Editor’s Note: Kent Sepkowitz is a physician and infection control expert at Memorial Sloan Kettering Cancer Center in New York. The views expressed in this commentary are his own. View more opinion on CNN.
The Covid-19 pandemic recently passed two very different milestones: More than half of the world has received at least one vaccine against the infection while at the same time, the 5 millionth person has died of the disease. The persistence of large swaths of the unvaccinated people despite ample vaccine supplies here in the US continues to frustrate public health experts, resulting in an array of strategies to sway the vaccine-hesitant.
At the same time, those who are fully vaccinated and qualify for a booster dose are providing us with a clearer understanding of the central questions surrounding the booster: who and when and with which vaccine? The US Centers for Disease Control and Prevention currently recommends a booster for those 65 and older, as well as those 50 to 64 with preexisting health/medical conditions that place them at higher risk for severe disease. Additional groups with occupational and other risk factors, and anyone over 18 who got the single-dose J&J vaccine at least two months ago also qualify.
But an article published last week in The Lancet could very well result in an expansion of the current guidance. In the study, Israeli researchers demonstrated the benefits of a vaccine “boost” for recipients of the Pfizer/BioNTech vaccine – a third shot given at least five months after completion of the two-dose series.
Investigators used data from a health organization caring for more than half of the Israeli population, splitting over 1.4 million participants into two groups: one that had received the third shot, and a demographically and medically identical group that had not. Each group was then followed for up to two months after the booster (and for an equivalent time in the unboosted).
The results are startling: Compared to those who did not receive a third shot, the booster decreased the rate of hospitalization, severe disease and death from Covid-19 by about 80% to over 90%, no matter the person’s sex, number of other underlying medical conditions, or age if over 40 years. (The analysis lumped people into three age groups: 16 to 39 years; 40 to 69 years; and older than 69 years. Comparable reduction in infection rate was seen in the middle and older groups but cases were too infrequent in those under 40 years old to draw a firm conclusion).
Although only conjecture, this would seem to demonstrate that waning – and boostable – immunity is indeed responsible for serious and even fatal new cases in a well-vaccinated individual.
The article adds to the remarkable work over the last year of investigators from Israel who have demonstrated the efficacy of broad scale vaccination, the risk of breakthrough infection and the need for booster shots in the elderly. This most recent work, using not just a lab test but clear clinical endpoints of hospitalization, severe disease and death, has demonstrated the value of the third shot across all populations.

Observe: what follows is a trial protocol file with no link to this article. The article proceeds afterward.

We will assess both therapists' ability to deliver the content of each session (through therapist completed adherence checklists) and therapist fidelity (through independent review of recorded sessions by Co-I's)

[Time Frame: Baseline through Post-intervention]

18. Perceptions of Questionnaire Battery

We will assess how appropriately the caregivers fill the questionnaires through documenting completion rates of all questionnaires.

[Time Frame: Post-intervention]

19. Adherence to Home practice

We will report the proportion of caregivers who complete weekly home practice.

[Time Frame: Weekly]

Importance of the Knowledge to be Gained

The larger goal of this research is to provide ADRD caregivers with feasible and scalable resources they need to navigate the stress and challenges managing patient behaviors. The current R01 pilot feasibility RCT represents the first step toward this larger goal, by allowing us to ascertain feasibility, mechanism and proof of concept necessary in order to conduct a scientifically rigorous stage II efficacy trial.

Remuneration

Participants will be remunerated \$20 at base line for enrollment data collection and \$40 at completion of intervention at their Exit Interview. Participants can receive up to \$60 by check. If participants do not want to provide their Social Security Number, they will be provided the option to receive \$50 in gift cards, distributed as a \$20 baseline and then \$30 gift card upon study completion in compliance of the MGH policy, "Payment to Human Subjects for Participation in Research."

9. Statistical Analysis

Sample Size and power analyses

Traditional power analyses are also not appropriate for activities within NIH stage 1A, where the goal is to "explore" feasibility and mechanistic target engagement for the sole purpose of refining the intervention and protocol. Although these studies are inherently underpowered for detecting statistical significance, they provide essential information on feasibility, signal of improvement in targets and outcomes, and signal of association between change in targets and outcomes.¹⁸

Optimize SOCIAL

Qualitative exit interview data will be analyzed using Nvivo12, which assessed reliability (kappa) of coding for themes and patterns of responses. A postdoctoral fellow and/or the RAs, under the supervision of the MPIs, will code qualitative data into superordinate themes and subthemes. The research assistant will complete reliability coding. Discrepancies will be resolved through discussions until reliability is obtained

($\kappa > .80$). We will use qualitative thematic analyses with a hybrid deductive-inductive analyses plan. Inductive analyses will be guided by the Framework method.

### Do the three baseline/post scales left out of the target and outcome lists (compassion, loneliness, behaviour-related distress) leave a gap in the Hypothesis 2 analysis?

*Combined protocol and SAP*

Many of these reports have been met with some hesitancy by many public health experts and scientists. The concerns are well-founded: Using one small country and only one brand of vaccine does indeed create uncertainty about generalizability of any findings. Plus, much of the research has not used a randomized placebo-controlled format – the sine qua non of clinical investigation. A placebo-controlled trial, though, would require dummy shots to be given and would take months and months – precious time given the world’s difficulties containing the virus.
Yet it is ironic that criticism of many Covid-19 studies is based on their being too practical, too rapid, too real-world. Forty years ago, as the world struggled with the untamed global epidemic of human immunodeficiency virus (HIV) infection, the commentary went in the exact opposite direction. Scientists were harshly criticized by their sticking to old study methods that were slow, ponderous and, in the view of AIDS activists, inhumane.
This loud public disagreement led to a radical redesign in how best to determine whether a new drug or vaccine works. It wasn’t easy: Balancing the need to obtain reliable results as quickly as possible and the humanitarian pressures of a global catastrophe is nearly impossible. But nowhere is the benefit of decades of clinical trials improvement more evident than in the world’s response to Covid-19. Practicality, it turns out, is as crucial as statistical significance.
So, for now, despite some concerns about methods, the best data on the usefulness of boosting is this new study from Israel. It may turn out to underestimate or overestimate the benefits of the booster shot but in its real-world study assumptions, it mimics the real world we live in – one where no decision, medical or otherwise, ever is made with complete information or certainty. Given this latest data, the CDC should revise its recommendation for everyone age 40 and older and tell them to roll up their sleeve for yet another shot. It will save lives.